Every Brilliant Thing

By Duncan Macmillan with Jonny Donahoe. Riverside Theatre, Parramatta. April 3 – 6, 2019 

Reviewed : April 3, 2019

Photo : Daniel Boud

The ‘brilliant thing’ about Every Brilliant Thing is that is could be anybody’s story, as Steve Rodgers has proved in taking over the role from Kate Mulvany in this Belvoir production at Parramatta Riverside Theatre. Rodgers is a consummate actor of stage and screen, and a playwright of note – as those who have seen his plays Jesus Wants Me for a Sunbeam and King of Pigs will attest – and he has stepped into this unusual role with typical dedication … and the deep sense of responsibility that it demands.

On stage Rodgers has an appeal that is disarmingly natural, an asset in this production where he works surrounded by a floodlit audience that is integral to the sensitive themes of a play that has been produced at several Edinburgh Festivals, toured worldwide and been filmed for television. Why? Because it’s a play about self-harm and suicide, told in a way that is tenderly real and comically touching.

Playwright Duncan Macmillan described what he wanted to say in the play thus: “You’re not alone, you’re not weird, you will get through it, and you’ve just got to hold on. That’s a very uncool, unfashionable thing for someone to say, but I really mean it. I didn’t see anyone discussing suicidal depression in a useful or interesting or accurate way”. Working in conjunction with comedian Jonny Donahoe, he came up with a format that does just that. It is personal, almost immersive and certainly inclusive. A perfect platform for an actor of Rodgers style and experience.

Dressed as Everyman, he greets the audience as they enter, handing some pieces of coloured card on which are written a number and a word or phrase. “When you hear this number, call out what is written in a loud voice,” he instructs amiably.

Those words or phrases become the list of “Brilliant Things” that underpins the way his character tries to deal with the effect of depression that has beleaguered him since his mother’s first suicide attempt when he was a child of seven. They begin as simple things – ‘ice cream’, ‘wearing a cape’, ‘water fights’ – and become more complex as the story unfolds – ‘peeing in the sea and nobody knows’, ‘dancing in public’, ‘the smell of old books’.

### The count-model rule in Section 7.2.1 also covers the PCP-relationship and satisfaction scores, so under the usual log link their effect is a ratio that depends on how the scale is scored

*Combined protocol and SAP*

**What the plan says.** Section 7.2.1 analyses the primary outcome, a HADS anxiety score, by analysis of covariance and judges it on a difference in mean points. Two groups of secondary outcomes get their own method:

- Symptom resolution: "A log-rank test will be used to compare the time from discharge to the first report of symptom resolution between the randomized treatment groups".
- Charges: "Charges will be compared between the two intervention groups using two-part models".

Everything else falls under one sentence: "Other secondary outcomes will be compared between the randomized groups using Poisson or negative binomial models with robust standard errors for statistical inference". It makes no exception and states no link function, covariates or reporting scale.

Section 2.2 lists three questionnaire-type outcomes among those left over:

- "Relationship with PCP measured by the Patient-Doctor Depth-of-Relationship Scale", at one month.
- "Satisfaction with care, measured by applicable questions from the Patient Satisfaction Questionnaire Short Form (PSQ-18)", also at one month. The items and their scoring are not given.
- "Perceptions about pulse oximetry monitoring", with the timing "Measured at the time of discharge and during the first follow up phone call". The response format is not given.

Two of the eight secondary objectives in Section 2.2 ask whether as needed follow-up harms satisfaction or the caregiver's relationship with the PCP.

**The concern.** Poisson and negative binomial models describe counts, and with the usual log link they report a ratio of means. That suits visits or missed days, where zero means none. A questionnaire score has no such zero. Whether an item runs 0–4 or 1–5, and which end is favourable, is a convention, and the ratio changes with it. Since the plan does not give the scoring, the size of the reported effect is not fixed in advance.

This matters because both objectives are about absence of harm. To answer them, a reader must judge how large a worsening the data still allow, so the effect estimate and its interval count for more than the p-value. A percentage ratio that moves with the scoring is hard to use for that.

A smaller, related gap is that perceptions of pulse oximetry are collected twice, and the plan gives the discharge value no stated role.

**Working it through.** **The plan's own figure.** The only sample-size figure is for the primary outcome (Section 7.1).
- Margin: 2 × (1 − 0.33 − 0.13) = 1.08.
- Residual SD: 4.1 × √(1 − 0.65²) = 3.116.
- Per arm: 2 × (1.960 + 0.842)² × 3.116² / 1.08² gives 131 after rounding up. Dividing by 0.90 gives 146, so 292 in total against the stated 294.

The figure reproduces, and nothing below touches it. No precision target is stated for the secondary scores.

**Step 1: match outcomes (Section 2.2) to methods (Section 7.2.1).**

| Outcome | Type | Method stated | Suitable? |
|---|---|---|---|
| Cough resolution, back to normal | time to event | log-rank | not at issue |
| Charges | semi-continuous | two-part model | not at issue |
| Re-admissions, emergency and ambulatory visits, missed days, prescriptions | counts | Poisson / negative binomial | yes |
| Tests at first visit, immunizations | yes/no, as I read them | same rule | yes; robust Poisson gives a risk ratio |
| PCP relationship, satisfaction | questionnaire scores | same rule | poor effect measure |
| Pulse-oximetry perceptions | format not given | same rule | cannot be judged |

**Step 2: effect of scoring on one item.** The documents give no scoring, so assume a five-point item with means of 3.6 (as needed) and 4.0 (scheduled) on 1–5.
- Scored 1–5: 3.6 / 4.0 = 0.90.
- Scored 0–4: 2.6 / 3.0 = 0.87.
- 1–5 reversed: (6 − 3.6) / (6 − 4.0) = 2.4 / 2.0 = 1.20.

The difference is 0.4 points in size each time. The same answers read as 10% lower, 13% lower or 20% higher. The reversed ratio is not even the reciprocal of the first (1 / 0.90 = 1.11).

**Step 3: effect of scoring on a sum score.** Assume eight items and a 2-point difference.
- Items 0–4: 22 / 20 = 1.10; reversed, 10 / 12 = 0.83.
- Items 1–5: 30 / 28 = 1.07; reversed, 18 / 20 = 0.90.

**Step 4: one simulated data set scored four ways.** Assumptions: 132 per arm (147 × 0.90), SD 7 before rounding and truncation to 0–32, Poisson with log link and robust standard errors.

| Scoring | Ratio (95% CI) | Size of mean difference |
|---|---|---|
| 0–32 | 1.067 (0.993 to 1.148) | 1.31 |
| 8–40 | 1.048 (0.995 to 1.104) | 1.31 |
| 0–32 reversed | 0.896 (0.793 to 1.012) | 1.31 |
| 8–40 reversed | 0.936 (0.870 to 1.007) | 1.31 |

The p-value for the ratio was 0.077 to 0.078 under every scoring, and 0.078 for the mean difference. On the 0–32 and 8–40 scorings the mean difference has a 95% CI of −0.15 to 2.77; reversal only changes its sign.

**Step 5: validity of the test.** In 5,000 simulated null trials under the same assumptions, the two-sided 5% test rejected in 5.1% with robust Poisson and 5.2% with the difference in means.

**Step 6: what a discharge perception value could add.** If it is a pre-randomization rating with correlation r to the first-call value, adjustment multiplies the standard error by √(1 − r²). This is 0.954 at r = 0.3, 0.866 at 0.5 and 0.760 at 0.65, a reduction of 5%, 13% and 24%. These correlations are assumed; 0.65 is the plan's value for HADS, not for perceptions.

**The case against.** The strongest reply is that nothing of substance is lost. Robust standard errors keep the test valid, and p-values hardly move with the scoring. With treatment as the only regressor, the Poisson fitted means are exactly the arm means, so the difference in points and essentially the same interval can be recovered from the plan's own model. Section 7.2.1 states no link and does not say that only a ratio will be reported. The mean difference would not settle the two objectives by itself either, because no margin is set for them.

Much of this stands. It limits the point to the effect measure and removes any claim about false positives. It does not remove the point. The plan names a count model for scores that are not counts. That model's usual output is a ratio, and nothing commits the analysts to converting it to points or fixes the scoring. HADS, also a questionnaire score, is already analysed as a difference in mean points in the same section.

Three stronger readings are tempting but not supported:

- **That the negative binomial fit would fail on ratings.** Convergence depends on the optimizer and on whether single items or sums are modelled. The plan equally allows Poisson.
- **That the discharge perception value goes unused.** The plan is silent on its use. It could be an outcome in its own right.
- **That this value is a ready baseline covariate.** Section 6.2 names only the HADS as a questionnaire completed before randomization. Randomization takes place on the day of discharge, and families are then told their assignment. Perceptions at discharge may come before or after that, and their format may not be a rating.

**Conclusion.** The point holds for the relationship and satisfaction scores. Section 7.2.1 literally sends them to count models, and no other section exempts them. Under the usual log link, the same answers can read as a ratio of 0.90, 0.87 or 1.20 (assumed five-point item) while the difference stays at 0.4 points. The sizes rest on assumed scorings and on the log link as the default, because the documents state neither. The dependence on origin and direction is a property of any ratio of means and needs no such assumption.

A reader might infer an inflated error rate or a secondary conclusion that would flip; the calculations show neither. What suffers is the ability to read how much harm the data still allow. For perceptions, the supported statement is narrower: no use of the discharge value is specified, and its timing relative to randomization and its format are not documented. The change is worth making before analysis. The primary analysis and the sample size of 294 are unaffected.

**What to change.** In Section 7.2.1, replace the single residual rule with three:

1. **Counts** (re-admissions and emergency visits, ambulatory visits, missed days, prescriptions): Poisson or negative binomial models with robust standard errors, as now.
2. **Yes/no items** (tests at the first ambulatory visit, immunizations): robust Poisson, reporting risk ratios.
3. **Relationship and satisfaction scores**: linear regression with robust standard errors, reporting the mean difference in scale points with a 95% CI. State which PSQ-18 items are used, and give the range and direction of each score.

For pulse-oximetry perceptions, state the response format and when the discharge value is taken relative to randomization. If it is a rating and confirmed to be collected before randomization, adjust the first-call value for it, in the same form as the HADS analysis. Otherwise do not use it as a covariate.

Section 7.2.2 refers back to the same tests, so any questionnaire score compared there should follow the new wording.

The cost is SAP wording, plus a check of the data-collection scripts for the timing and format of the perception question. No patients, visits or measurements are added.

Via the ‘list’, Rodgers moves from storyteller to become that boy following his silent father home from the hospital, the teenager upset and angry, the university student trying to find answers, the shy lover, the lonely divorcee.

At each ‘milestone’ someone from the audience calls out the words on their card, or, more poignantly, is gently invited to become part of the story – a vet, his father, an old couple who befriend him at the hospital, the school counsellor and her sock puppet, a university lecturer, his shy fellow student and eventually his wife. Extraordinarily, no one resists the invitation to be involved, despite the fact they there has been no ‘priming’, no explaining that this will occur. Why are they so amenable?

Perhaps it’s because they are caught in the light rather than behind the ‘dimmed’ fourth wall of a normal theatre. Perhaps it’s the writing. Perhaps it’s Kate Champion’s direction. Perhaps it’s Rodger’s gentle, evocative, believable characterisation. Most probably it’s a combination

of all of these – and the fact that the topic has touched everyone in some way; has become more ubiquitous; more inescapable. And, mercifully, more recognised, more discussed, more medically diagnosed, more caringly tended.

Steve Rodgers makes the story his own, as so many skilful and empathetic actors have done on so many stages to so many audiences around the world. Each has probably made it special in their own way, based on their own experiences and research. Rodgers continues that tradition. His interpretation is caring, gentle; his character loving, just a little awkward, like the topic itself. He reaches beyond that awkwardness and delivers the message with love.